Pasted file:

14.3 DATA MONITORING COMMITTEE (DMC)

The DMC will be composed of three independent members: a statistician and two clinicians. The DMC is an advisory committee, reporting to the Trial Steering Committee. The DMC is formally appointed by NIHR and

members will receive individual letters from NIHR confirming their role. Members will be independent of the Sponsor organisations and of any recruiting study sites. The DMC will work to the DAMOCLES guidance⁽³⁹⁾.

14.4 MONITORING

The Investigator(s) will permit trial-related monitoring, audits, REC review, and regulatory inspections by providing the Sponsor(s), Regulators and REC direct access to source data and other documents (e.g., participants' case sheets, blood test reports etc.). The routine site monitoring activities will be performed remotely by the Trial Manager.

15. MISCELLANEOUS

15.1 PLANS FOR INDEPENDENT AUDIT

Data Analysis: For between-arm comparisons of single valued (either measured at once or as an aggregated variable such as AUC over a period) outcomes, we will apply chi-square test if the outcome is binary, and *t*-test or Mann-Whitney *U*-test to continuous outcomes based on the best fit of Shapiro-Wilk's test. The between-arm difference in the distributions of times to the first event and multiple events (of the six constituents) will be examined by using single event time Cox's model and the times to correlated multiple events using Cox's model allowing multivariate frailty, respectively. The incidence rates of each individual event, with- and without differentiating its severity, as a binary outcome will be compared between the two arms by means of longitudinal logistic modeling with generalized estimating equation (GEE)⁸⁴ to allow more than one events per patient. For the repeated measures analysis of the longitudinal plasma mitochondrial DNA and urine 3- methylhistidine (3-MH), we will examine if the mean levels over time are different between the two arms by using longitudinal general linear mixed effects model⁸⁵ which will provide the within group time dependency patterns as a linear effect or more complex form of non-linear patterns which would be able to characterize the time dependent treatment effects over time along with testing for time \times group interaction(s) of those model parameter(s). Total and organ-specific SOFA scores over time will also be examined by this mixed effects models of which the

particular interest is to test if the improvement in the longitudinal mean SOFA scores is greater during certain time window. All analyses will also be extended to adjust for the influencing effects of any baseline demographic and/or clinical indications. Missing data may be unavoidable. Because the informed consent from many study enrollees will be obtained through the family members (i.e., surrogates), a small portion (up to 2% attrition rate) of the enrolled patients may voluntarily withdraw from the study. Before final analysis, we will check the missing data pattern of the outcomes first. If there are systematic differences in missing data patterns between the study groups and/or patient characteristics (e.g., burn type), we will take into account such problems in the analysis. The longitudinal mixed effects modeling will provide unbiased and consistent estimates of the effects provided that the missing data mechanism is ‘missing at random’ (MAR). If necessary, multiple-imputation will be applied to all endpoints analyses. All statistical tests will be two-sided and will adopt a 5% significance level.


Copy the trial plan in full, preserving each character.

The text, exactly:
14.3 DATA MONITORING COMMITTEE (DMC)

The DMC will be composed of three independent members: a statistician and two clinicians. The DMC is an advisory committee, reporting to the Trial Steering Committee. The DMC is formally appointed by NIHR and

members will receive individual letters from NIHR confirming their role. Members will be independent of the Sponsor organisations and of any recruiting study sites. The DMC will work to the DAMOCLES guidance⁽³⁹⁾.

14.4 MONITORING

The Investigator(s) will permit trial-related monitoring, audits, REC review, and regulatory inspections by providing the Sponsor(s), Regulators and REC direct access to source data and other documents (e.g., participants' case sheets, blood test reports etc.). The routine site monitoring activities will be performed remotely by the Trial Manager.

15. MISCELLANEOUS

15.1 PLANS FOR INDEPENDENT AUDIT

Data Analysis: For between-arm comparisons of single valued (either measured at once or as an aggregated variable such as AUC over a period) outcomes, we will apply chi-square test if the outcome is binary, and *t*-test or Mann-Whitney *U*-test to continuous outcomes based on the best fit of Shapiro-Wilk's test. The between-arm difference in the distributions of times to the first event and multiple events (of the six constituents) will be examined by using single event time Cox's model and the times to correlated multiple events using Cox's model allowing multivariate frailty, respectively. The incidence rates of each individual event, with- and without differentiating its severity, as a binary outcome will be compared between the two arms by means of longitudinal logistic modeling with generalized estimating equation (GEE)⁸⁴ to allow more than one events per patient. For the repeated measures analysis of the longitudinal plasma mitochondrial DNA and urine 3- methylhistidine (3-MH), we will examine if the mean levels over time are different between the two arms by using longitudinal general linear mixed effects model⁸⁵ which will provide the within group time dependency patterns as a linear effect or more complex form of non-linear patterns which would be able to characterize the time dependent treatment effects over time along with testing for time \times group interaction(s) of those model parameter(s). Total and organ-specific SOFA scores over time will also be examined by this mixed effects models of which the

particular interest is to test if the improvement in the longitudinal mean SOFA scores is greater during certain time window. All analyses will also be extended to adjust for the influencing effects of any baseline demographic and/or clinical indications. Missing data may be unavoidable. Because the informed consent from many study enrollees will be obtained through the family members (i.e., surrogates), a small portion (up to 2% attrition rate) of the enrolled patients may voluntarily withdraw from the study. Before final analysis, we will check the missing data pattern of the outcomes first. If there are systematic differences in missing data patterns between the study groups and/or patient characteristics (e.g., burn type), we will take into account such problems in the analysis. The longitudinal mixed effects modeling will provide unbiased and consistent estimates of the effects provided that the missing data mechanism is ‘missing at random’ (MAR). If necessary, multiple-imputation will be applied to all endpoints analyses. All statistical tests will be two-sided and will adopt a 5% significance level.